Some argue the contrary: It was first permitted to write non-halachic traditions, which were in greater danger of being forgotten and only later was it permitted to commit to writing halachic traditions, for which the danger of forgetting was smaller (see Shut Iggros Moshe, Orach Chaim 4:39; Maharatz Chayus Chap. 32).
It is clear that today both are permitted (see the above Radvaz, who clarifies that this has been true since the time the Gemara was written). However, some authorities maintain that some elements of the prohibition continue in force.
The Chasam Sofer (Orach Chaim 208) is perhaps the most prominent of these opinions, stating that the intention of the writer must be taken into account: “Somebody who publishes a sefer, and intends thereby to make a name for himself (together with noble intentions), transgresses a Torah prohibition of ‘you are not at liberty to recite from writing.’ The permission is only on account of ‘doing for the sake of Hashem,’ and if he does not do for the sake of Hashem, the prohibition remains in place.”
However, the custom does not seem to follow this ruling. Rav Ovadya Yosef (Yecheveh Daas 3:74) was asked whether a person can write a Torah work for purposes of receiving a doctorate from university (or for purposes of winning a monetary prize in a Torah competition). In answering, he notes (citing the Afrakasta De’eina 1:2) that the great halachic codes (Rambam and Shulchan Aruch) make no mention of the prohibition. This indicates that it does not apply today under any circumstances.
As noted, the general custom today is not to be concerned about the stringency of the Chasam Sofer.
Poskim suggest a number of additional ramifications that arise from the permit to teach the Oral Torah from writing.
Some rule that since permission was granted to write down the Oral Torah, it is no longer forbidden to give halachic rulings before reaching the age of forty. The original reason for this prohibition is that only somebody with a wealth of personal experience is fit to make halachic decisions for others. However, after it became permitted to write down the Oral Torah, “the Torah scholar does not make the decision, but rather the book” (Shut Maharshdam, Choshen Mishpat 1).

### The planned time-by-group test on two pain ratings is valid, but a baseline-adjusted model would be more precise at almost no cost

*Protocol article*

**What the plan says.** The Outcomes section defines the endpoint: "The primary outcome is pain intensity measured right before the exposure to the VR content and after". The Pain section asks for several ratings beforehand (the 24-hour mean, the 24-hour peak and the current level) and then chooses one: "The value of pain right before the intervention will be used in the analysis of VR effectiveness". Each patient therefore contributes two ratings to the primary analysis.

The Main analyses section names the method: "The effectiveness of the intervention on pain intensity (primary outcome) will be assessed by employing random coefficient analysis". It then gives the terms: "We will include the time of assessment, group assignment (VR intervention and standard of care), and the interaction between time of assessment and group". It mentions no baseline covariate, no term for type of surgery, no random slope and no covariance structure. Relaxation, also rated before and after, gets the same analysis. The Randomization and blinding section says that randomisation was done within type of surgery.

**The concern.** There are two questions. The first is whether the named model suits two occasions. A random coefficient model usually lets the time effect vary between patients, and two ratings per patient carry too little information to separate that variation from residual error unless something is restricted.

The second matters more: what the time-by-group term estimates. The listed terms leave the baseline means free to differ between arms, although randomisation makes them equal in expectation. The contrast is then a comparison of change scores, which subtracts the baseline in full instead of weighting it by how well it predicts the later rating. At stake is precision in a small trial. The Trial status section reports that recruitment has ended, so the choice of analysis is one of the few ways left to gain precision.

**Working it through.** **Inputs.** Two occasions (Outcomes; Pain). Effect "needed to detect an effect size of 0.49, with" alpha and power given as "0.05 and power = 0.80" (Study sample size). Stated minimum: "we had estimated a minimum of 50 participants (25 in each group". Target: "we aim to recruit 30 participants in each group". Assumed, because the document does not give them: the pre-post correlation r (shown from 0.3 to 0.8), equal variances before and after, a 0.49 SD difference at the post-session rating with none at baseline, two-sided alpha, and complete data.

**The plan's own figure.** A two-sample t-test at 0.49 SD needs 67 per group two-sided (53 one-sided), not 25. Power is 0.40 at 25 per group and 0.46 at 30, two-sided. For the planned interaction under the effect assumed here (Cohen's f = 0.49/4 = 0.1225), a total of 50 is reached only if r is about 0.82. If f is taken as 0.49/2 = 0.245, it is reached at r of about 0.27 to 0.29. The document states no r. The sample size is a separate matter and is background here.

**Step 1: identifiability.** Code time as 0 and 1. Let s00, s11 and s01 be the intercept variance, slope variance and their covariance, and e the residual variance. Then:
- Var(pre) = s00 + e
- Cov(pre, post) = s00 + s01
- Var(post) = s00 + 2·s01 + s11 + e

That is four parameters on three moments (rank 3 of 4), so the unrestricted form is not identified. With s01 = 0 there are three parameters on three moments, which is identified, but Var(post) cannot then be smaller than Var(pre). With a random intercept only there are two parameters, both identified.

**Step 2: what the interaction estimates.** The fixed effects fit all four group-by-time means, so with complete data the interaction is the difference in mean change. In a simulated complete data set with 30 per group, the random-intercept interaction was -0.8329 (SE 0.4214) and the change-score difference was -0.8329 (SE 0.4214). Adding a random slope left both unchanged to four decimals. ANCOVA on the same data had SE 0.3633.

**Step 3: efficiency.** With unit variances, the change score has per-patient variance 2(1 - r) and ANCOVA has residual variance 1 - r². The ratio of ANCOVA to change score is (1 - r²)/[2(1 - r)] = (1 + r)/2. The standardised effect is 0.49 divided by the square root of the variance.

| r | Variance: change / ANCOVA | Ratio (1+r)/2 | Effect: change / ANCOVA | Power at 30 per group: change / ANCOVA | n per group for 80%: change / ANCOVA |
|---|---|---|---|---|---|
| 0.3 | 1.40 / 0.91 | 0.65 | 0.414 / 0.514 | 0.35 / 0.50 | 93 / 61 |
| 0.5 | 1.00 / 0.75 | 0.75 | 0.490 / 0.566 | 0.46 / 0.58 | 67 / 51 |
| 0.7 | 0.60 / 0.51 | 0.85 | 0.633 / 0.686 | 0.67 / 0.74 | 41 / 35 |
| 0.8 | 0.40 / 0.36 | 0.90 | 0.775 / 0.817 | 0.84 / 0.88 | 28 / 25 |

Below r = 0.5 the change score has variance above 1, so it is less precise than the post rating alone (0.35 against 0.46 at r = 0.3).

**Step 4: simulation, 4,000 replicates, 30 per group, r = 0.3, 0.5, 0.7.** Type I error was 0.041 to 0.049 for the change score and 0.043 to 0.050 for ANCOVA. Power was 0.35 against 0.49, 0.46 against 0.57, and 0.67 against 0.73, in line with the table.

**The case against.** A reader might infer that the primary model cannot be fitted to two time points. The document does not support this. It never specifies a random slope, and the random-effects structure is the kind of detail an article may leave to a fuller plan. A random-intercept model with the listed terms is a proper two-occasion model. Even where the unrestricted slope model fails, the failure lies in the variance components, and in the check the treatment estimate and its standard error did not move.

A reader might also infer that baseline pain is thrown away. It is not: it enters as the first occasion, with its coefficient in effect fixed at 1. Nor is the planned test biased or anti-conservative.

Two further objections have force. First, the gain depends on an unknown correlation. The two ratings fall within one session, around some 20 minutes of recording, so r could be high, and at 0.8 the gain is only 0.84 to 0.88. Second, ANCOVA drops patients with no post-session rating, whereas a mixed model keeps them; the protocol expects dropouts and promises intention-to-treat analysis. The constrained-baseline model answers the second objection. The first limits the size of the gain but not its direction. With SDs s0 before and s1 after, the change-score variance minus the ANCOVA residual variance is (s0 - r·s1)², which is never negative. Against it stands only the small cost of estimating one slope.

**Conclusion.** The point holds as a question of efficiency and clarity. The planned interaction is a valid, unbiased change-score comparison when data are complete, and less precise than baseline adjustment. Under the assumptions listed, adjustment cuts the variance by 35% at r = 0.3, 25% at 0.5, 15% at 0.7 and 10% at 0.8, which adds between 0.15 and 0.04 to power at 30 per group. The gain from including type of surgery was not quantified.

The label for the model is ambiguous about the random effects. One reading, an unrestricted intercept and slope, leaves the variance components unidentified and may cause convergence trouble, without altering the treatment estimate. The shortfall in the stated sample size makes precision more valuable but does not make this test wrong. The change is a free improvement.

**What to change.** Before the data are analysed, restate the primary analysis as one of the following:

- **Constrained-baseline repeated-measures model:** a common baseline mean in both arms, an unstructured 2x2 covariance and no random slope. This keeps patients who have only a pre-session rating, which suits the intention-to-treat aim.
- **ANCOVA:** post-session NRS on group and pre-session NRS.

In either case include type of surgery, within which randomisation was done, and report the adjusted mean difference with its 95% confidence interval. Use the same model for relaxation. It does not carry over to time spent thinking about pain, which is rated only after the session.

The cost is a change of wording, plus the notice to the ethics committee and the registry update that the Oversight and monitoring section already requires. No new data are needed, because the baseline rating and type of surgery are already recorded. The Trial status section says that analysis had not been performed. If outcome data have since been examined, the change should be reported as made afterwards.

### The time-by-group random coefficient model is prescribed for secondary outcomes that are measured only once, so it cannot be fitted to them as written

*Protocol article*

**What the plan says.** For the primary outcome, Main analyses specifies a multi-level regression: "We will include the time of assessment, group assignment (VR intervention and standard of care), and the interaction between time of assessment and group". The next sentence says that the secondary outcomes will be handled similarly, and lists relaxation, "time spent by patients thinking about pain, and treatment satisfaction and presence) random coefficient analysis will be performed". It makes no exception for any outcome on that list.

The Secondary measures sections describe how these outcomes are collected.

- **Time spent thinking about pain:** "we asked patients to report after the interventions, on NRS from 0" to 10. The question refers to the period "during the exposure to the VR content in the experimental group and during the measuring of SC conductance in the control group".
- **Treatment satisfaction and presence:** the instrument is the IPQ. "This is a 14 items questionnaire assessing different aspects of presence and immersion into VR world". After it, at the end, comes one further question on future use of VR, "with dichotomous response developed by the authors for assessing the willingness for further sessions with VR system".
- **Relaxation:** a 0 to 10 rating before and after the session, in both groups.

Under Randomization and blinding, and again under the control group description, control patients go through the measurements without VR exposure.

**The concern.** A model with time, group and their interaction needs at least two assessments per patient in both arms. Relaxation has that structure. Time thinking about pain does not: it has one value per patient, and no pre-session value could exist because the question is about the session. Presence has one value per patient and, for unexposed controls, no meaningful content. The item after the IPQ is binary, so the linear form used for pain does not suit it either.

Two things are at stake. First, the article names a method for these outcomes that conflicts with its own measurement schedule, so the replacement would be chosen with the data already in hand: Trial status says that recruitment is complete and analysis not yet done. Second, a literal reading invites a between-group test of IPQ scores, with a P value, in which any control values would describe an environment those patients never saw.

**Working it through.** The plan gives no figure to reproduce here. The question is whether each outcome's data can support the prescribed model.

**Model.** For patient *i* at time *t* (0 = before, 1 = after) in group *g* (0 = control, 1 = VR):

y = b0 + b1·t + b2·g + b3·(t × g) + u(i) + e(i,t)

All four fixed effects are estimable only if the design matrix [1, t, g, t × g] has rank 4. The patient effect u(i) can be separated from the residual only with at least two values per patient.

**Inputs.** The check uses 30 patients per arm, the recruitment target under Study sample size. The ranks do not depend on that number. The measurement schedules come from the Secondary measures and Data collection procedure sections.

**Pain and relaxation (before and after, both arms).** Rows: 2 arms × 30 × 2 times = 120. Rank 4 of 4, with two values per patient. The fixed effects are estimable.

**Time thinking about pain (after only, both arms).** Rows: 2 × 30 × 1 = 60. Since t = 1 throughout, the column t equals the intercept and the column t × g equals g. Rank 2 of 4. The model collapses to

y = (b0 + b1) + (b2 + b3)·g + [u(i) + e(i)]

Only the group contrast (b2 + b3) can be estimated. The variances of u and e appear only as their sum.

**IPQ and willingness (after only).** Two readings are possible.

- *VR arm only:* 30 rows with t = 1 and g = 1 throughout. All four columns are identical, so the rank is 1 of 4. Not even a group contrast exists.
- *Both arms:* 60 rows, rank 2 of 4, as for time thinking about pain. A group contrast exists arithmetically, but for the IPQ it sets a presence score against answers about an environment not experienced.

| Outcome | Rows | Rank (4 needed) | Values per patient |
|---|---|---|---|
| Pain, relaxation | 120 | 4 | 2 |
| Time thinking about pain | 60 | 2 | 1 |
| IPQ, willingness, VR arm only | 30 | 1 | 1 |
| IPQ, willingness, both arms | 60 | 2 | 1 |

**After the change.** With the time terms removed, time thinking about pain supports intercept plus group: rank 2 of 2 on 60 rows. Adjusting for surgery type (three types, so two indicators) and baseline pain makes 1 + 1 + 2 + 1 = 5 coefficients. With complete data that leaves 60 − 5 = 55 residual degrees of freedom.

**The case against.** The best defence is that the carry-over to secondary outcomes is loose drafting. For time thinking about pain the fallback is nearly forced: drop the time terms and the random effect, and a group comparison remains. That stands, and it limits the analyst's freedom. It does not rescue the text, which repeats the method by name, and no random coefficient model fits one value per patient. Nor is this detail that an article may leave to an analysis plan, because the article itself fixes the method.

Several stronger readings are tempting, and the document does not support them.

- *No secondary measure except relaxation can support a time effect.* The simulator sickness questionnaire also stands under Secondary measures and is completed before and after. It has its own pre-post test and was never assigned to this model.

Another ramification, this time in the area of teaching Torah to one’s children, is noted by the Shulchan Aruch Ha-Rav (Chap. 1, no. 6):
“Today, when the entire Torah is committed to writing, there is no obligation to hire a teacher for one’s son to teach him the entire Oral Torah. It is sufficient to teach him to understand most passages in the Talmud and the depth of halachic matters, together with the rulings of early and later authorities, and to give him the tools by which he will know how to continue his learning on his own and to reach the final halachic conclusion. Then he will be able to study the Talmud and the halachic works on his own… and it is considered as though the teacher taught him.”
Rav Zaddok Ha-Kohen writes that in contrast with previous times, today there is an obligation to set to writing any novel Torah thoughts, so that they should not be forgotten over time (he cites the Shulchan Aruch, Yoreh De’ah 270:2, and Shach 5). Writing the Oral Torah has thus changed from being a prohibition to being a mitzvah!
Although the Oral Torah is no longer oral in a literal sense, its essential nature – a transmission bringing the creative dynamic of the human mind to its zenith – lives on. This nature can be glimpsed in the writings of the great Torah sages throughout the generations – such as the Rambam in times of Rishonim, the Noda Biyhuda in the eighteenth century and Rav Moshe Feinstein in recent times. Their creativity on the one hand, yet absolute loyalty to tradition on the other, ensure that the Torah of old is, indeed, forever contemporary.
May we merit to walk in their light.